On Professionalism

Yesterday Brian Keene wrote a blog post which took a member of the HWA to task for what makes a professional writer. It's good stuff. Go read it if you haven't had a chance. I'll wait. Back?

Okay, so Brian's post reminded me that I had talked about what makes a professional writer a couple years ago. In the post I mused that some might considered professional writers only those who write full-time. The truth at the time, though, was that hardly any writers actually wrote full-time. Even Joe Konrath, who I quoted, had said that more people play in the NFL than write full-time.

At least, that was the case in 2009.

Now, four years later, a lot of things have changed. With the rise of self-publishing, more and more writers are finding themselves able to write full-time.

Before I signed with my agent several years ago, his first question to me was what was my ultimate goal.

I said to write full-time.

He acknowledged that he had some clients who wrote full-time, but most didn't.

Because, let's face it, that was the reality of publishing back then. Writers worked their butts off for a measly advance and low royalties, and still needed to work a full-time job to make ends meet. Now writers have the option of saying no to the measly advances and low royalties to go a different route. Is that route always successful? Not at all. But at least they now have a choice, which is rather refreshing.

I've never been a member of a writers' organization. I've just never seen the point. The only organization that I think is worthwhile is the Writers Guild of America, because they actually offer health benefits and retirement to their members. Unfortunately, the only way to join is if you write for movies and TV. All other writers' organizations? If they offer health benefits, those benefits are hardly comprehensive.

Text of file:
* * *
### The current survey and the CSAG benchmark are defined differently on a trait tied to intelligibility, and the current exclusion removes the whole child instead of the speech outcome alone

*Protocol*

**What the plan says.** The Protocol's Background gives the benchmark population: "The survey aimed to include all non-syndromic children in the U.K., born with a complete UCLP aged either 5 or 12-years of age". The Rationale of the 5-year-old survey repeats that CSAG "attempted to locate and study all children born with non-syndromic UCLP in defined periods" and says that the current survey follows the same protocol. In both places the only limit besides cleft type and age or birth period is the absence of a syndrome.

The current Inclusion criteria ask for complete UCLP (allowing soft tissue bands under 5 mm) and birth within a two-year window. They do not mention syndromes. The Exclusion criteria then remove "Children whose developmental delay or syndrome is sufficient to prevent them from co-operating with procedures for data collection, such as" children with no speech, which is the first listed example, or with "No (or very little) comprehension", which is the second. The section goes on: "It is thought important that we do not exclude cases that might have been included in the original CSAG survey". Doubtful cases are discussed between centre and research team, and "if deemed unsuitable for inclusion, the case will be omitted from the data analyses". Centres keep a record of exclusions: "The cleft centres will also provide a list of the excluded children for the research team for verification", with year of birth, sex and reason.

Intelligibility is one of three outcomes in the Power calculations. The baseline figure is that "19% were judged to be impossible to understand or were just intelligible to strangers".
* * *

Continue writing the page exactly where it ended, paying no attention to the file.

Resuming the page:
Back when I started writing, I thought I wanted to join the HWA. But then I had many friends who were members and heard the ongoing drama and even witnessed much of it on the private message boards which I was able to access using a friend's account, and I realized that no, I had no interest in becoming a member. It baffled me why so many writers wanted to join and become active members, until I realized that everyone was basically concerned about the Bram Stoker Awards. Well, okay, not everyone, but a good majority. I even saw writers make sure to mention in their bios that they were active or associate members of the HWA or some other writers' organization, which always struck me as odd, because really who cares? Your regular readers don't care. They don't care if you're an active member of some organization or if your book is published by a major publishing house. How do I know this? Because look at all the successful self-published writers out there. Readers want to find good books, plain and simple. The rest -- being members of writers' organizations, being nominated for awards, etc -- simply helps the writer feel good about himself.

Awhile back, I saw someone on Facebook complain that many of the writers on the Kindle top 100 bestseller list for horror were writers that they hadn't ever heard of. It didn't make sense to them, because they weren't "name" authors, or even authors who they were familiar with. Because -- surprise! -- those authors were not members of the HWA. They did not troll message boards. They did not follow the "rules" set forth by the HWA on how to get published, whatever those are.

What's worth noting, in fact, is if I wanted to join a writers' organization, there's a very good chance I couldn't do so as an active member. It doesn't matter that I've sold tens of thousands of books. It doesn't matter that I even managed to get on the USA TODAY bestseller list without the help of any publisher. It doesn't matter that I sometimes make more in one month than a writer will make from an entire advance for one book sold to a major publisher. What matters -- in the eyes of those who run these writers' organizations -- is whether my books are published by a "real" publisher, whatever that means anymore.

But you know what? That's okay. If I wanted to become a member of any of these organizations, it might bother me. As it is, I'm just happy being a writer. Or hobbyist. Or whatever.